Nepal’s economy is rebounding after two years of down turn and the landlocked Himalayan country is poised to achieve a growth rate of 5.5 per cent in 2016/17, says an assessment by the International Monetary Fund. (IMF).
Domestic political instability, weak financial sector, slowing remittances impacting financial sector liquidity, and lower growth in India due to the demonetization shock are amongst the key downside risks.
Nepal should put in place policies that will extend the cyclical recovery into a sustained period of high and inclusive growth, the global soft lender of last resort said after discussing the state of the economy with the Nepalese officials in Kathmandu this month.
According to the IMF, the normalization of economic activity is supported by a good monsoon, accommodative monetary policy, and rising government spending. Inflation has been decelerating due to base effects related to last year’s trade disruption but is expected to remain above India’s inflation. More recently, the authorities have also been able to advance reforms in a number of areas.
About the medium-term outlook, the global lender says, it critically depends on efforts to sustain and deepen the nascent reform momentum. Stronger policies are needed to enhance confidence amid ongoing political uncertainty. They are also needed to strengthen key institutions and administrative capacity, which are critical for overcoming poor service delivery and chronic under-implementation of the budget, and for boosting private investment and growth.
Raising Nepal’s potential growth requires sustained efforts to build policy implementation capacity, improve the business climate, and develop the hydropower sector. Structural reforms to deregulate product and factor markets should complement prioritized investment to upgrade transportation infrastructure and improve power supply.
According to the IMF, the current account surplus reached 6.3 percent of GDP in 2015/16 on account of lower imports from the trade disruption. Exports also suffered. The growth rate of remittances slowed sharply, to 1 percent in 2015/16, from an annual average of 15 percent during the previous 5 years, due to weak growth in oil-producing host countries. Gross reserves of the central bank reached a record $8.7 billion, covering more than nine months of imports, in January 2017.
IMF cautions that the growth would fall below the average of the past decade and could even fall short of what is needed to substantially improve the social indicators, if there is no strong policy regime and if remittances remain on a low growth path. More so as the budget under-spending worsened in 2015/16.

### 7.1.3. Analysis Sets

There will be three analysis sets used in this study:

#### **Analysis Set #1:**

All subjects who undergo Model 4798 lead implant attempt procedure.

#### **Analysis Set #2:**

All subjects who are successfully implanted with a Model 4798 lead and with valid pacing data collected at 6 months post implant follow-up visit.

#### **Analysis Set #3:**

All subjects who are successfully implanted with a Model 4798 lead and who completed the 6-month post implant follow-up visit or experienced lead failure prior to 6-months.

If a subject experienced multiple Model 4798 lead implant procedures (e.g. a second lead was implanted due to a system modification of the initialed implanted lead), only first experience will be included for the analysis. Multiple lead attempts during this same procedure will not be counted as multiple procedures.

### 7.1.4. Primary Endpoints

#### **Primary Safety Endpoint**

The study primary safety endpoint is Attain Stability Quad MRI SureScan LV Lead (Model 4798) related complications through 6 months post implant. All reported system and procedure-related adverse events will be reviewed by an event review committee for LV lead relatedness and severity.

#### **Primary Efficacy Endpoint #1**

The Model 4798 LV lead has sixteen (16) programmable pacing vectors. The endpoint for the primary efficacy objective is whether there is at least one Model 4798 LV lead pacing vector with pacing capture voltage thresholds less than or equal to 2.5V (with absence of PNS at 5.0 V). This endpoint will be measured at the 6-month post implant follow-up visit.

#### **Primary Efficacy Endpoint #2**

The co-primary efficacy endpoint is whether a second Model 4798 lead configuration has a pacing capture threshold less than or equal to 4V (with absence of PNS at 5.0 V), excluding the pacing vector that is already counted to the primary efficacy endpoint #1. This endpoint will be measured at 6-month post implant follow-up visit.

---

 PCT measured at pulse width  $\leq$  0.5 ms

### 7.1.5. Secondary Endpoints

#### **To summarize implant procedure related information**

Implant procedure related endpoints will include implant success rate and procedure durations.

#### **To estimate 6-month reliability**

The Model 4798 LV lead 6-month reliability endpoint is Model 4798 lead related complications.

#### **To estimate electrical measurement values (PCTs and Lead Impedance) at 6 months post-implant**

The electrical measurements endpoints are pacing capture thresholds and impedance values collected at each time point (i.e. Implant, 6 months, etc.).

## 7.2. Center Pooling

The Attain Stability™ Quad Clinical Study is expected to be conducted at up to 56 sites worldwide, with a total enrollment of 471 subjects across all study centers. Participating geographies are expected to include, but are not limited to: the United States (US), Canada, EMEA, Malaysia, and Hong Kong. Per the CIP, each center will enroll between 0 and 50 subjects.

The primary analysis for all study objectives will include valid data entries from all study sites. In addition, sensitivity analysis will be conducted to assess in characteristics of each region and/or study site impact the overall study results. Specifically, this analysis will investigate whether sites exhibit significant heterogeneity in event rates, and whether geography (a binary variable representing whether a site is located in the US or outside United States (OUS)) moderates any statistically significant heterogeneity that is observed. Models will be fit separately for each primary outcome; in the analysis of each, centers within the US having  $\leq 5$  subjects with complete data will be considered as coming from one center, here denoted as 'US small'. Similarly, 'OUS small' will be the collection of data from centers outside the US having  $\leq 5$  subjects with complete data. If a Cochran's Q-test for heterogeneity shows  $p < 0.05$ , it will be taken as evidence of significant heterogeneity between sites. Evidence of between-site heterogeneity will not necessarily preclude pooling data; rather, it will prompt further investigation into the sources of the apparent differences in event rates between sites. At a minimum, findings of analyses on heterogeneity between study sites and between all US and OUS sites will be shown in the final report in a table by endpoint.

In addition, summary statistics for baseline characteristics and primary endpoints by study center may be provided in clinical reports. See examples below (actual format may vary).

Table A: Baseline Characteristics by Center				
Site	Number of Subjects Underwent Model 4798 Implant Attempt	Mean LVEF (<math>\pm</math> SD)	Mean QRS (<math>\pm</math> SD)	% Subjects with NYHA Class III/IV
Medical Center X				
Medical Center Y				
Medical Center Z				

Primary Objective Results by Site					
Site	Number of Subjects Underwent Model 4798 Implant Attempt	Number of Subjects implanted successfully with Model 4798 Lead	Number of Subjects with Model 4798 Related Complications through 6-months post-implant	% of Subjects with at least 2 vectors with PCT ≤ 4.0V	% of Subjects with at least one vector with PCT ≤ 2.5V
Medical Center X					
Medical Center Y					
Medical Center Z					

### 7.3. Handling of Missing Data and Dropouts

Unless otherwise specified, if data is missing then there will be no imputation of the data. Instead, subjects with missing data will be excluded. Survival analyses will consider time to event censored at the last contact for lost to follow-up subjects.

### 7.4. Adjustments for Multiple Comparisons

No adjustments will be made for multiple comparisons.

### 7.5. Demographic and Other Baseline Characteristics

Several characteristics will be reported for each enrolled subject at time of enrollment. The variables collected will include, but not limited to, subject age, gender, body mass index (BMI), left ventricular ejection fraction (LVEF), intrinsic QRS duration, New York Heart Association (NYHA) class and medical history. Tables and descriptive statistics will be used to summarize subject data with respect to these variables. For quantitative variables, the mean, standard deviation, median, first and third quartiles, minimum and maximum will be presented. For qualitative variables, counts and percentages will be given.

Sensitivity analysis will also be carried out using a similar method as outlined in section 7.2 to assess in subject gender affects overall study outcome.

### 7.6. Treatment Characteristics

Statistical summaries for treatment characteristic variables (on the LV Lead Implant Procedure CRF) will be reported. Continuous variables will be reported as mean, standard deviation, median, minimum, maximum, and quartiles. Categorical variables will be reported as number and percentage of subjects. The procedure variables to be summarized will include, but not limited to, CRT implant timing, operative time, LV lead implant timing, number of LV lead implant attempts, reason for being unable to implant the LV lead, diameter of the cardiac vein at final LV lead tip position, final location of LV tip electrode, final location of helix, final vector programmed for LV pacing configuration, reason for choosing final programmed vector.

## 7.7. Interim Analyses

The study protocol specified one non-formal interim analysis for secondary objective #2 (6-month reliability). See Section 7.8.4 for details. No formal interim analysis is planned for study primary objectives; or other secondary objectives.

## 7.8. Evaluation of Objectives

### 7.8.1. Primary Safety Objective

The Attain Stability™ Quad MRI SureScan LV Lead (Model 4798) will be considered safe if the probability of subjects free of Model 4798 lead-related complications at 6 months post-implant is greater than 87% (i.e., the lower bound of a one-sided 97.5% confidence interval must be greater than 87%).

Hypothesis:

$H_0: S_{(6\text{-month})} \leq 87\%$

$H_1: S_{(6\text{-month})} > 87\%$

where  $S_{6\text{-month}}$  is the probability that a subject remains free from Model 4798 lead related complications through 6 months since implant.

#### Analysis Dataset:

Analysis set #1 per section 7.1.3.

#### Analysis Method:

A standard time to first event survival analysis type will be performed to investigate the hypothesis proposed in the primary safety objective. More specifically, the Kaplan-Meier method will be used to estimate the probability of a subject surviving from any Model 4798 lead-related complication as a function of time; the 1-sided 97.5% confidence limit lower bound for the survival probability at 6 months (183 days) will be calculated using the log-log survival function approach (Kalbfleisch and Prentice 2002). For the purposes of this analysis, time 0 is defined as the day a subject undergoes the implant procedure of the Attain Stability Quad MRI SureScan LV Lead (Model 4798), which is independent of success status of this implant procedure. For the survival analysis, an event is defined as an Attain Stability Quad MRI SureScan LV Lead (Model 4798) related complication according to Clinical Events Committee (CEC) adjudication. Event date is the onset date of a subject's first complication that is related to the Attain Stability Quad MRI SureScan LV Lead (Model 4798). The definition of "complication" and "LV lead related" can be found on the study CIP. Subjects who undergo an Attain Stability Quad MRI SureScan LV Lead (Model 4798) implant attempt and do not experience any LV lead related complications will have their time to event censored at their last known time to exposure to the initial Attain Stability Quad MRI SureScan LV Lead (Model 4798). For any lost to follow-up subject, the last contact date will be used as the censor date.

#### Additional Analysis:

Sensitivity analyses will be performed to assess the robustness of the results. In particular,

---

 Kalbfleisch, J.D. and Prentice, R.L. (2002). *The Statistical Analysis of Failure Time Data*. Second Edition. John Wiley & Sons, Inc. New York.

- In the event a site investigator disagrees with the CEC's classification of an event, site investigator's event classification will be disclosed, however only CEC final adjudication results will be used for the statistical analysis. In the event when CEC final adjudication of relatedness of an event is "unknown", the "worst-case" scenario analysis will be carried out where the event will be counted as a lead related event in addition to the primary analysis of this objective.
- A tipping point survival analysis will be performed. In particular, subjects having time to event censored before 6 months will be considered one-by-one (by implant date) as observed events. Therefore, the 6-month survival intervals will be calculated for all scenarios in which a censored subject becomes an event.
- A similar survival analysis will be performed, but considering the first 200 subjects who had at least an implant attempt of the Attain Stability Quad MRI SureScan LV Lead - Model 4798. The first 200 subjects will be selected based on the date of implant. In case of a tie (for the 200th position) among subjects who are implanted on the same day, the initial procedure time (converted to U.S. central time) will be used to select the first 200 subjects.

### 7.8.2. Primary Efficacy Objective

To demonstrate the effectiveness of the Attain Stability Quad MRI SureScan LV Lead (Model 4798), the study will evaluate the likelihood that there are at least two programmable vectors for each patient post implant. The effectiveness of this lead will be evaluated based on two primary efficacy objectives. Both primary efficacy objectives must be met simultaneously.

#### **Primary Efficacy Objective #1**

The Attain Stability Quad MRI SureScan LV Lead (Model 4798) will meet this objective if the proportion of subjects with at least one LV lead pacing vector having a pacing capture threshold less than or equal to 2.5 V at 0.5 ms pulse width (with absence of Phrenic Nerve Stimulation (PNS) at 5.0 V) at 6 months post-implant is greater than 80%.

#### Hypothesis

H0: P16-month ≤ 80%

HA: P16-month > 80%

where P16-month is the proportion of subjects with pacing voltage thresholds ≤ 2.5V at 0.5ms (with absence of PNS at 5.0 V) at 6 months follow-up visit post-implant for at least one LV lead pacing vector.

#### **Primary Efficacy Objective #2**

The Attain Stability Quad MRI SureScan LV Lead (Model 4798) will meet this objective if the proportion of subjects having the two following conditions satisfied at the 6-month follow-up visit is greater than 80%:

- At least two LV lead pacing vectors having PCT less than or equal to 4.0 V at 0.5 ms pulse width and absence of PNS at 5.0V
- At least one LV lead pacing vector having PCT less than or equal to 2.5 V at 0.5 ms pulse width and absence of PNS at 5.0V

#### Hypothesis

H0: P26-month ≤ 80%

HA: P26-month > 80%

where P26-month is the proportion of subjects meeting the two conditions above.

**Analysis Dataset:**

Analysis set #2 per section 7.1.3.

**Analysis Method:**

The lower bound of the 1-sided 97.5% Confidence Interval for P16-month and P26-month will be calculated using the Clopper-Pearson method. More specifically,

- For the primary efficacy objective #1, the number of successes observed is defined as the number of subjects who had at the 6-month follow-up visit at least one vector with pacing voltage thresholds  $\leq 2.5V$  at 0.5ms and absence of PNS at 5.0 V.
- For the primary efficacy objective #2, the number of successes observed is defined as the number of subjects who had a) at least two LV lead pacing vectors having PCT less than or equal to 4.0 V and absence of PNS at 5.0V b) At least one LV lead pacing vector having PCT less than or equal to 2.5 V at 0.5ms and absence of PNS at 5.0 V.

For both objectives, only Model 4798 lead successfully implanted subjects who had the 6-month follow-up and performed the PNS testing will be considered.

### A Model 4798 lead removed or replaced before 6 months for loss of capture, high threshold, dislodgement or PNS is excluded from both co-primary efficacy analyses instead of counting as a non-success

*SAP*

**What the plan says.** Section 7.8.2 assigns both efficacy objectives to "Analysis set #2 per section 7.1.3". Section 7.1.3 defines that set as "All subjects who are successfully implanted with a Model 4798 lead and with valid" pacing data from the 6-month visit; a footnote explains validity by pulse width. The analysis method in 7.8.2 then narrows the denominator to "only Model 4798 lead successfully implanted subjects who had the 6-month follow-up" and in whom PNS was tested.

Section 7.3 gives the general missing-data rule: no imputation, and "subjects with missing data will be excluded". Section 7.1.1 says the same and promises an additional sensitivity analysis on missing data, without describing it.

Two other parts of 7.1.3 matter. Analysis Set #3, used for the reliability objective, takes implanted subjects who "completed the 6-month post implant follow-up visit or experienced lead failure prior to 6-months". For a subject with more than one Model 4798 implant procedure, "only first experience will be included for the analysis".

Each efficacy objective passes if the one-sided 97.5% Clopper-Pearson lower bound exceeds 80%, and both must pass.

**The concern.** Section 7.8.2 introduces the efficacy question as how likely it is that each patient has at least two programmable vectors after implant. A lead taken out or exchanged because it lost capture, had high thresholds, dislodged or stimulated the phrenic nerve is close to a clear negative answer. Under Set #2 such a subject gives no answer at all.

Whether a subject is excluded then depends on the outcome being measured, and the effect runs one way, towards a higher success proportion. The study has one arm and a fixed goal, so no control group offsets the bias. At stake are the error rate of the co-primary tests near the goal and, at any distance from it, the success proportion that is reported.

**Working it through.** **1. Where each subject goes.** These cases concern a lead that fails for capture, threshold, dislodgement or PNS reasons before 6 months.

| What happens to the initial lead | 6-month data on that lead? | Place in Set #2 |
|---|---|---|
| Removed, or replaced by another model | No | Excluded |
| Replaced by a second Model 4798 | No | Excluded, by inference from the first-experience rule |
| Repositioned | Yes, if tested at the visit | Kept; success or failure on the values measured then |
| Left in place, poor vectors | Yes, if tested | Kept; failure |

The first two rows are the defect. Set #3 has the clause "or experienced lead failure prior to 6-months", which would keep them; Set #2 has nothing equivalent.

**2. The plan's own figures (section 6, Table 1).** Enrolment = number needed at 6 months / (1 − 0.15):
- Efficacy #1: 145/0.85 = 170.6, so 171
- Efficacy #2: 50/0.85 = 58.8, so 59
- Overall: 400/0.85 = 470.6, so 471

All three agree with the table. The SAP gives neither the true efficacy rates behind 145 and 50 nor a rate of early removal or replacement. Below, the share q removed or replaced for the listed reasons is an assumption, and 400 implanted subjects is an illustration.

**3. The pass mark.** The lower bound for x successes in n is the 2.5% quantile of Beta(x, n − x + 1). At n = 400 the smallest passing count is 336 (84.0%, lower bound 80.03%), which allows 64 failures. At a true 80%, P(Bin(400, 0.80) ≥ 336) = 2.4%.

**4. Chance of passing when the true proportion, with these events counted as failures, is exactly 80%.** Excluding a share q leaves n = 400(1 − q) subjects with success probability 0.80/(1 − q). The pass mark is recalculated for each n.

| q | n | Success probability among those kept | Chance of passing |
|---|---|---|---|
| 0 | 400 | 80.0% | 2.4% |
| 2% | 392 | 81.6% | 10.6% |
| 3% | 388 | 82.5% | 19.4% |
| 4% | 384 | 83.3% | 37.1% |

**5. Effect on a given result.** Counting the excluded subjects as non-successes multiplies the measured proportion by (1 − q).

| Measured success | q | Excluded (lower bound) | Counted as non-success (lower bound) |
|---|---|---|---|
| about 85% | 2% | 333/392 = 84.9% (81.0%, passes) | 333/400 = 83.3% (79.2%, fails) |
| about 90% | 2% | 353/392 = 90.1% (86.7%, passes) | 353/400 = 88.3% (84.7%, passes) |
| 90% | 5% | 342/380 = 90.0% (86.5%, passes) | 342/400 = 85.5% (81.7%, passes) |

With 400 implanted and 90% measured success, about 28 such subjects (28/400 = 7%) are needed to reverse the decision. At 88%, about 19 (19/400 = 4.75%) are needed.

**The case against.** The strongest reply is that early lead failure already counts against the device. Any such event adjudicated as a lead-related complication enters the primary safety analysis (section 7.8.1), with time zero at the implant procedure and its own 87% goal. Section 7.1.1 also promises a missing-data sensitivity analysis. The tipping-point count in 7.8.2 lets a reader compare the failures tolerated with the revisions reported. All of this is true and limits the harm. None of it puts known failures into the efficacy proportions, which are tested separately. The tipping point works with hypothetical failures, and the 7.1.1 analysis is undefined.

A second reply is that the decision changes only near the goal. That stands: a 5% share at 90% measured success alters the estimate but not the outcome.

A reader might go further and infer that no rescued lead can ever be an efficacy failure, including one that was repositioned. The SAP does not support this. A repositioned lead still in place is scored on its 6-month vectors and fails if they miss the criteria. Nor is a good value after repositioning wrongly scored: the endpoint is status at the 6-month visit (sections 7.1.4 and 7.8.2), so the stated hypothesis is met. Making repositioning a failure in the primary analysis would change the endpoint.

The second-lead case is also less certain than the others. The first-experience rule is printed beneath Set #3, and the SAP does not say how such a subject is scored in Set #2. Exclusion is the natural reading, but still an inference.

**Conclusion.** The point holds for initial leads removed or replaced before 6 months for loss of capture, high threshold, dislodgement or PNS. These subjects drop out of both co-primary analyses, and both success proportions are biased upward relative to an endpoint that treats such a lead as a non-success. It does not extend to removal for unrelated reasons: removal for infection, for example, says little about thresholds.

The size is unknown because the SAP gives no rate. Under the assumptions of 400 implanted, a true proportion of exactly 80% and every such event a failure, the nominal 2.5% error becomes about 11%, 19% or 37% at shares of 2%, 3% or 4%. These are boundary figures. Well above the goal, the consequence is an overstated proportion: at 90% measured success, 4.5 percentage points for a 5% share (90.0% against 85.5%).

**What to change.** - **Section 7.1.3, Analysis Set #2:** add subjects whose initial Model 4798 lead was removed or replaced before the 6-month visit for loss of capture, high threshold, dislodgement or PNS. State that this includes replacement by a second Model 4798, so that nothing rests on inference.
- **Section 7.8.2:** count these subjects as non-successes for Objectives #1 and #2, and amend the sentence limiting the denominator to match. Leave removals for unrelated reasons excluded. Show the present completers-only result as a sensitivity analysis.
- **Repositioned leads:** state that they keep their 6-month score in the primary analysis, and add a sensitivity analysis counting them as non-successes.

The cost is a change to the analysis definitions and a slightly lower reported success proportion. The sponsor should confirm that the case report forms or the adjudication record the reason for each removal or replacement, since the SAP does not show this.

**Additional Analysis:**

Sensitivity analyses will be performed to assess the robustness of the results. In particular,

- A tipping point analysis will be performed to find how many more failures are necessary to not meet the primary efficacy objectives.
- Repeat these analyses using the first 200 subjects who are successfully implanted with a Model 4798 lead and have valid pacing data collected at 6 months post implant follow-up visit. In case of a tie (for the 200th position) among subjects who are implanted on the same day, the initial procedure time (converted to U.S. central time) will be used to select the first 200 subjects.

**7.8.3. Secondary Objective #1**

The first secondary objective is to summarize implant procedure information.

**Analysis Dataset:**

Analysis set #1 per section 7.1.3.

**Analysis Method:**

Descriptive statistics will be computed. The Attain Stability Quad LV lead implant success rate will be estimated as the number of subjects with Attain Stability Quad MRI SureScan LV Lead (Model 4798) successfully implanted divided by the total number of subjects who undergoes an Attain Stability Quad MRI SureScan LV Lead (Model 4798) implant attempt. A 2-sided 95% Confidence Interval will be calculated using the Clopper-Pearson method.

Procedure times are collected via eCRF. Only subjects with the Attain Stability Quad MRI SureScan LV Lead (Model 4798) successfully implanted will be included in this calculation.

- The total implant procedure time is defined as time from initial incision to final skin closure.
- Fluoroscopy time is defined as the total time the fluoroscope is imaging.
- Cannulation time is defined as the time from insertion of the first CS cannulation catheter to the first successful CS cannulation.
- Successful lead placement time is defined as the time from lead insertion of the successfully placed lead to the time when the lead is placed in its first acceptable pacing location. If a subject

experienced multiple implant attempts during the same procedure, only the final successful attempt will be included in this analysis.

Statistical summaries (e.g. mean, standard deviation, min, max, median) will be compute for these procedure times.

In its view, the macroeconomic policy mix should be rebalanced toward a more accommodative fiscal position and a tighter monetary stance. It welcomes Nepal’s plans and efforts ‘to scale up government spending to rebuild after the earthquakes and address infrastructure gaps to boost medium-term growth’.
So the IMF’s caveat: have a realistic budget that effectively prioritizes spending to maximize growth dividends, including in social spending areas most important for inclusive growth. “The scaling up of government spending should not exceed the economy’s aggregate absorptive capacity and should be anchored in a medium-term expenditure framework to ensure quality and fiscal sustainability”.
On the outlook and risks, the IMF report has this to say: Growth may reach 5.5 percent in 2016/17, supported by a good monsoon, accommodative monetary policy, and rising government spending. Inflation is at a multi-year low as prices normalize following last year’s disruptions. In the absence of strong policies and sustained reforms, growth would likely revert to the average of the past decade and fall short of substantially improving living standards and social indicators. Risks to the baseline are broadly balanced with the main downside risks pertaining to domestic political stability and the financial sector.
Sustaining and deepening the nascent reform momentum observed in recent months would help boost growth and allow more progress in achieving the sustainable development goals (SDGs). Efforts should focus on strengthening key institutions and administrative capacity to overcome the chronic under-implementation of the budget and boost private investment and growth, the report states.
rama rao malladi